The binder for forming a complex with the carbon carrying the metal may be selected from known materials such as various kinds of pitch, rubber, plastic resin, and so on. The binder is preferably insoluble to electrolytes. More specifically, examples of materials usable as the binder include fluoroplastics such as polyvinylidene fluoride (PVDF), polytetrafluoro ethylene (PTFE), tetrafluoroethylene hexafluropropylene copolymer (FEP), tetrafluroethylene perfluoroalkylvinylether copolymer (PFA), ethylene tetrafluoroethylene copolymer (ETFE), polychlorotrifluoroethylene (PCTFE), ethylene chlorotrifluoroethylene copolymer (ECTFE), polyvinyl fluoride (PVF), etc.; vinylidene fluoride-based fluororubbers such as vinylidene fluoride hexafluoropropylene-based fluororubbers (VDF-HFP-based fluororubbers), vinyliden fluoride hexafluropropylene tetrafluroethylene-based flurororubbers (VDF-HFP-TFE-based fluororubbers), vinyliden fluoride penthafluoropropylene-based fluororubbers (VDF-PEP-based fluororubbers), vinylidene fluoride penthafluoropropylene tetrafluroethylene-based flurorubbers (VDF-PEP-TFE-based fluoro rubbers), vinylidene fluoride perfluro-methylvinylether tetrafluroethylene-based fluororubbers (VDF-PFMVE-TFE-based fluororubbers, vinylidene fluoride chlorotrifluoroethylene-based fluororubbers (VDF-CTFE-based fluororubbers), etc.; tetrafluroethylene propylene-based fluororubbers (TFE-P-based fluororubbers); tetrafluoroethylene perfluoroalkylvinylether-based flurorubbers; thermoplasitc flurorubbers (such as DAI-EL thermoplastic manufactured by Daikin Industries, Ltd.); polyethylene glycol (PEG); ethylene propylene diene monomer (EPDM); and cellulose such as carboxymethyl cellulose (CMC). Among them, polyvinylidene fluoride (PCDF) can be dissolved especially by solvent, and can be easily mixed with slurry. In addition, this is desirable because of stability to light, heat, etc. The binder may be a combination of two or more of the above-mentioned materials.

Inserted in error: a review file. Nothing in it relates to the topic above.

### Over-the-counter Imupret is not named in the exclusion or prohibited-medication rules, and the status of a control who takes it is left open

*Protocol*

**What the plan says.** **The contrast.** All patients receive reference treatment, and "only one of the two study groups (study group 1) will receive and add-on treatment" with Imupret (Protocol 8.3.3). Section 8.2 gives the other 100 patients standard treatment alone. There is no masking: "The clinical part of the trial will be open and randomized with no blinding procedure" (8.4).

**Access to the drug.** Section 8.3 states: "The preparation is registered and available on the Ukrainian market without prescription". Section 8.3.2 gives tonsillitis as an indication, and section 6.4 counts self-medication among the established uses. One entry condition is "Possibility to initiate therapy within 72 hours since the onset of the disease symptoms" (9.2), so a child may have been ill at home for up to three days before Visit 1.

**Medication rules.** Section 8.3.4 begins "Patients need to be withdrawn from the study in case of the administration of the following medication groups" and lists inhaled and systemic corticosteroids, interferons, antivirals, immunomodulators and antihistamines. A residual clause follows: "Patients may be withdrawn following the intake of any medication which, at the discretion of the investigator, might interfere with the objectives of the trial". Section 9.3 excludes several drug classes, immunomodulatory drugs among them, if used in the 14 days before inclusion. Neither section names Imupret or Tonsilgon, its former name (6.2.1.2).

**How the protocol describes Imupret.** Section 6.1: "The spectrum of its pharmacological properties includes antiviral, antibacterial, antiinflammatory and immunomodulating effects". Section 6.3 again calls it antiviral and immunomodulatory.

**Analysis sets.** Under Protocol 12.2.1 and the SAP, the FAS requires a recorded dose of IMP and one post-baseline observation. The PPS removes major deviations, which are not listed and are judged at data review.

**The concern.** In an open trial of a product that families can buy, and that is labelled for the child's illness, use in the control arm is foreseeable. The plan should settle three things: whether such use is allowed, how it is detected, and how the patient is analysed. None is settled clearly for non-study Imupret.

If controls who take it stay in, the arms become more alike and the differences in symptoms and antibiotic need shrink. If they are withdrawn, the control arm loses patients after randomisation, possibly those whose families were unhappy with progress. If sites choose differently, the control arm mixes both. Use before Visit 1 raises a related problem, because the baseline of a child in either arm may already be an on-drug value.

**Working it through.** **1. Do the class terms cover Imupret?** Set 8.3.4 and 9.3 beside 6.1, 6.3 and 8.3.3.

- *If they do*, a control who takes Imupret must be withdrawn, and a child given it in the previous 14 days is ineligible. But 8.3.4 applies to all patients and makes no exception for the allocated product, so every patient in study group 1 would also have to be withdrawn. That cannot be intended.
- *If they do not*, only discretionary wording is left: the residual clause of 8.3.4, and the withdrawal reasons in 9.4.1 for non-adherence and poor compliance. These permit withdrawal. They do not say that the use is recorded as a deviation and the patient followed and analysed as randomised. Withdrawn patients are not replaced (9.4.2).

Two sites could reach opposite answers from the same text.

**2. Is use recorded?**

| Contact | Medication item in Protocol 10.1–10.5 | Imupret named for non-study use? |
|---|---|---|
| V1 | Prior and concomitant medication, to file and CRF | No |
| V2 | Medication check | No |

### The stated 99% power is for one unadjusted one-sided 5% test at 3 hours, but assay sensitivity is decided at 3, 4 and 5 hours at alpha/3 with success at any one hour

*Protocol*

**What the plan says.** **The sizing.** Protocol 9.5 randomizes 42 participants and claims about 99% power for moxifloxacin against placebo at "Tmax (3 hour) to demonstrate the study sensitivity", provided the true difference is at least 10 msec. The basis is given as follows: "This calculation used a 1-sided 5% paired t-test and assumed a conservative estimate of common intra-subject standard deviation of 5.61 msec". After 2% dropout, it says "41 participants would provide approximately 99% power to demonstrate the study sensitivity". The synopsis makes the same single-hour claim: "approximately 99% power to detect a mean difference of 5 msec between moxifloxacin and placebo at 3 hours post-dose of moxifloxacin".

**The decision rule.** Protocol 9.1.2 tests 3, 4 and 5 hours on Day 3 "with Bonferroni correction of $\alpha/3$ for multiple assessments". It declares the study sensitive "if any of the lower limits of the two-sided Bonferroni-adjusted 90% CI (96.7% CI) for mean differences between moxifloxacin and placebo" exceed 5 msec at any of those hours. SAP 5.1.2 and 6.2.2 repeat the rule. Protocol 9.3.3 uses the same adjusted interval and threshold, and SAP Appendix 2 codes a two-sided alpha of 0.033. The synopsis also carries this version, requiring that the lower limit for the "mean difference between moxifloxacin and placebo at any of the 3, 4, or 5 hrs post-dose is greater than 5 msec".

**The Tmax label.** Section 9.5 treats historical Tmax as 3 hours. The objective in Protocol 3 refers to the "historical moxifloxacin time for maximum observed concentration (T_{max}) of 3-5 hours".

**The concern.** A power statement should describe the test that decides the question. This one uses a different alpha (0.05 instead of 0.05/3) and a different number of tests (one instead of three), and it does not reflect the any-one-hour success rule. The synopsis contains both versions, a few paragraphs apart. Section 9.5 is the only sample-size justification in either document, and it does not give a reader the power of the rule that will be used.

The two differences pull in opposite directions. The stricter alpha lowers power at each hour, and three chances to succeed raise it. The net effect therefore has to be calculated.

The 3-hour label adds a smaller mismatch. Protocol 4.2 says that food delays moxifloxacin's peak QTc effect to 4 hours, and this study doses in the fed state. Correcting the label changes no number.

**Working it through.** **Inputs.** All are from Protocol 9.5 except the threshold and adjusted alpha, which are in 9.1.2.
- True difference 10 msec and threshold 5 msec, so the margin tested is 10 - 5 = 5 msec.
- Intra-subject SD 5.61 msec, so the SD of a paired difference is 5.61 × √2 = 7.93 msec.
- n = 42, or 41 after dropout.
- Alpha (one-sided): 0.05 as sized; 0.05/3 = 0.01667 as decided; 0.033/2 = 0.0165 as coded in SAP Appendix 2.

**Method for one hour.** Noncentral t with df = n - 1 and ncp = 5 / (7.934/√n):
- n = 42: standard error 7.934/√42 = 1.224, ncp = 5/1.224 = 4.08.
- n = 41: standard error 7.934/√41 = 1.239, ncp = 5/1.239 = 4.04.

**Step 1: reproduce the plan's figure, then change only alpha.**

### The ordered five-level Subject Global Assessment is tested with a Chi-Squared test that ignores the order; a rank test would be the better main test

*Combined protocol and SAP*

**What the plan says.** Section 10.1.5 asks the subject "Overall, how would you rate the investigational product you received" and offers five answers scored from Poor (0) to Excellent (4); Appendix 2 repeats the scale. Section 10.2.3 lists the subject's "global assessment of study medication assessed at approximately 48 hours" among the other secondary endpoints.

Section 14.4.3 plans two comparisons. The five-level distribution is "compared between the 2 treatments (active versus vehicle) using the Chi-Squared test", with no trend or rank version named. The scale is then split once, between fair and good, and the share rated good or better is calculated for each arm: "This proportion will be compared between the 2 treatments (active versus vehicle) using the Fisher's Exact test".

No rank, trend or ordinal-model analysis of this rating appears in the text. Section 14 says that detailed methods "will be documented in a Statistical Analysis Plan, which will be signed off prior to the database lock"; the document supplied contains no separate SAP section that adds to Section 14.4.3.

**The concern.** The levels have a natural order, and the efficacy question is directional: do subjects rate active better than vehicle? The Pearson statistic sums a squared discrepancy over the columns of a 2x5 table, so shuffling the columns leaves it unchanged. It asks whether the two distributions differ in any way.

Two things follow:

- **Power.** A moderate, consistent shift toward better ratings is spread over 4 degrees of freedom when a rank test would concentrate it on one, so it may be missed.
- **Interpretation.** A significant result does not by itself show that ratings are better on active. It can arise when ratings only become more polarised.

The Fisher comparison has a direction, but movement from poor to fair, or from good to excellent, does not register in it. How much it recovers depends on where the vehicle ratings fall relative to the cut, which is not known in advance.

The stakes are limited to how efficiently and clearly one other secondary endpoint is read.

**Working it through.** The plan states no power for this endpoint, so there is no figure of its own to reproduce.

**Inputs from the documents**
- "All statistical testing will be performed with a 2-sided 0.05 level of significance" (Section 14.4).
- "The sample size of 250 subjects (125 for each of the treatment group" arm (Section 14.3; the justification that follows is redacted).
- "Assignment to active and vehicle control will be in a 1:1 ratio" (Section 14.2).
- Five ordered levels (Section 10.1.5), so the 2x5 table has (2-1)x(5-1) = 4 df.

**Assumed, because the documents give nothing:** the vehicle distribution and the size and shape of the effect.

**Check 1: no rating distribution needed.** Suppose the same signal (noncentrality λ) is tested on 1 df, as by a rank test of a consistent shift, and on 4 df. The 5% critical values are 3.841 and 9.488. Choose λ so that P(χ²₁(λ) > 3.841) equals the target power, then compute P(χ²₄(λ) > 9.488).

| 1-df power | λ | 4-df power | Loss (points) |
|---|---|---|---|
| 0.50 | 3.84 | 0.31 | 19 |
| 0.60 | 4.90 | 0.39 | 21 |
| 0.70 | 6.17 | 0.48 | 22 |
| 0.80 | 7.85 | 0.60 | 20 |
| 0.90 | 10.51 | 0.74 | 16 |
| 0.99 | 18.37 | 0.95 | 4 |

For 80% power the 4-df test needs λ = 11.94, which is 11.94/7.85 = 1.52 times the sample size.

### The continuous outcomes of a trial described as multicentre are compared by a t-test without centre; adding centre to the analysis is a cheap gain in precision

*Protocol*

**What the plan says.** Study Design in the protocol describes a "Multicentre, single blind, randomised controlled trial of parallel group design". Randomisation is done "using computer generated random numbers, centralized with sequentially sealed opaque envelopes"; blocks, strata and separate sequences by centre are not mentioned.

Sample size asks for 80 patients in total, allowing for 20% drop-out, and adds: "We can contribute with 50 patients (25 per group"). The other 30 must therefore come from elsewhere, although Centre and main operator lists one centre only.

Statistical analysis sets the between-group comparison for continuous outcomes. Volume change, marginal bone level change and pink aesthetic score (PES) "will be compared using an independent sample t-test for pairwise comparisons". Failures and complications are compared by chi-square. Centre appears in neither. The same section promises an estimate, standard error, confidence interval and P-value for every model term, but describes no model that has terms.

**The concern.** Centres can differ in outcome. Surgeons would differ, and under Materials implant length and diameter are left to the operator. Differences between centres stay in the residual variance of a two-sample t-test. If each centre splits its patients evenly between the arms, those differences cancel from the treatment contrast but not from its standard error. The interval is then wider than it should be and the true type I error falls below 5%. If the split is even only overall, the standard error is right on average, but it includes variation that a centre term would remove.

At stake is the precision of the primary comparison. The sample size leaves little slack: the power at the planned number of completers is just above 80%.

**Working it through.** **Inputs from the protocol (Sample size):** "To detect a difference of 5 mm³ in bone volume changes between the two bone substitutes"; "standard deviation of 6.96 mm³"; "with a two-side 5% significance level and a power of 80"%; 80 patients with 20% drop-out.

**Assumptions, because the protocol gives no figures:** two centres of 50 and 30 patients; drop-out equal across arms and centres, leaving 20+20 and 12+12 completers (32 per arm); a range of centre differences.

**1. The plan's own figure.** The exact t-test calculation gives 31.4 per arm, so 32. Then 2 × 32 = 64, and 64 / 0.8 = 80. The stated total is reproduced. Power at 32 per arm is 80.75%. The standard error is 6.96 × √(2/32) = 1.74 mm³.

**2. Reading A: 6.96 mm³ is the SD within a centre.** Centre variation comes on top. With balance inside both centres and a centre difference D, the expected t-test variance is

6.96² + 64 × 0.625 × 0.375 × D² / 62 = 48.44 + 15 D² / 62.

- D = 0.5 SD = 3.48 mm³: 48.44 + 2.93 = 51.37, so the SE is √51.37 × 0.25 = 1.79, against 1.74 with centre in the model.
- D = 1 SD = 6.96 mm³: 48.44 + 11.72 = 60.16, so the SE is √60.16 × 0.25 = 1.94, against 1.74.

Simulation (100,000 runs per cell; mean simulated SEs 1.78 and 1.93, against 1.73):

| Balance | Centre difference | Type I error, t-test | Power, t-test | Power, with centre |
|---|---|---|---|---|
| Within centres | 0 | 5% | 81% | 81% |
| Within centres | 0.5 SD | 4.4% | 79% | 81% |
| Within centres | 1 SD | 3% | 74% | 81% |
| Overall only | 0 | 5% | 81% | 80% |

The binder is typically prepared and used by dissolving or dispersing a powdered binder material in a solvent. However, powder of a binder material may be used directly without using a solvent. There is no specific limitation for the solvent to be used, and any appropriate solvent may be selected from various kinds of solvents including water, metylethyl ketone, cyclohexanone, isophorone, N-methylpyrrolidone, N,N-dimethyl formamide, N,N-dimetyl acetamide, toluene, and so forth, depending upon the purpose.
Regarding the quantity of the solvent to be added, there is no specific limitation provided sufficient adhesive force to a base material used in a later manufacturing process or in operation is obtained. Typically, however, quantity of the binder to be added is 5 wt % or more, or more preferably 15 wt % or more of the carbon. Too little binder will result in insufficient adherence to the base material, and too much binder will result in insufficient characteristics of the electrode.
Regarding the way of forming the mixture of the carbon carrying the metal and the binder on the conductive substrate, there is not specific limitation. Any appropriate one of known methods such as metal mask printing, electrostatic coating, dip coating, spray coating, roll coating, doctor blade technique, gravure coating, screen printing, and so on, may be used. After that, rolling treatment by a flat press, calendar roll, or the like, may be added, if necessary.
In the photoelectric transfer element, the semiconductor layer formed between the transparent conductive substrate and the above-explained electrode as the counter electrode is typically composed of semiconductor nanoparticles. Usable materials of the semiconductor nanoparticles are element semiconductors represented by silicon as well as various compound semiconductors, oxide semiconductors, and so forth. These semiconductors are preferably n-type semiconductors in which electrons in the conduction band behave as carriers and provide an anode current. Examples of these semiconductors are metal oxides such as TiO2, MgO, ZnO, WO3, Nb2O3, TiSrO2 and SnO2. Among them, TiO2 (especially of the anatase structure) is especially desirable. However, usable semiconductors are not limited to those examples, and any complex combining two or more of them may is also usable.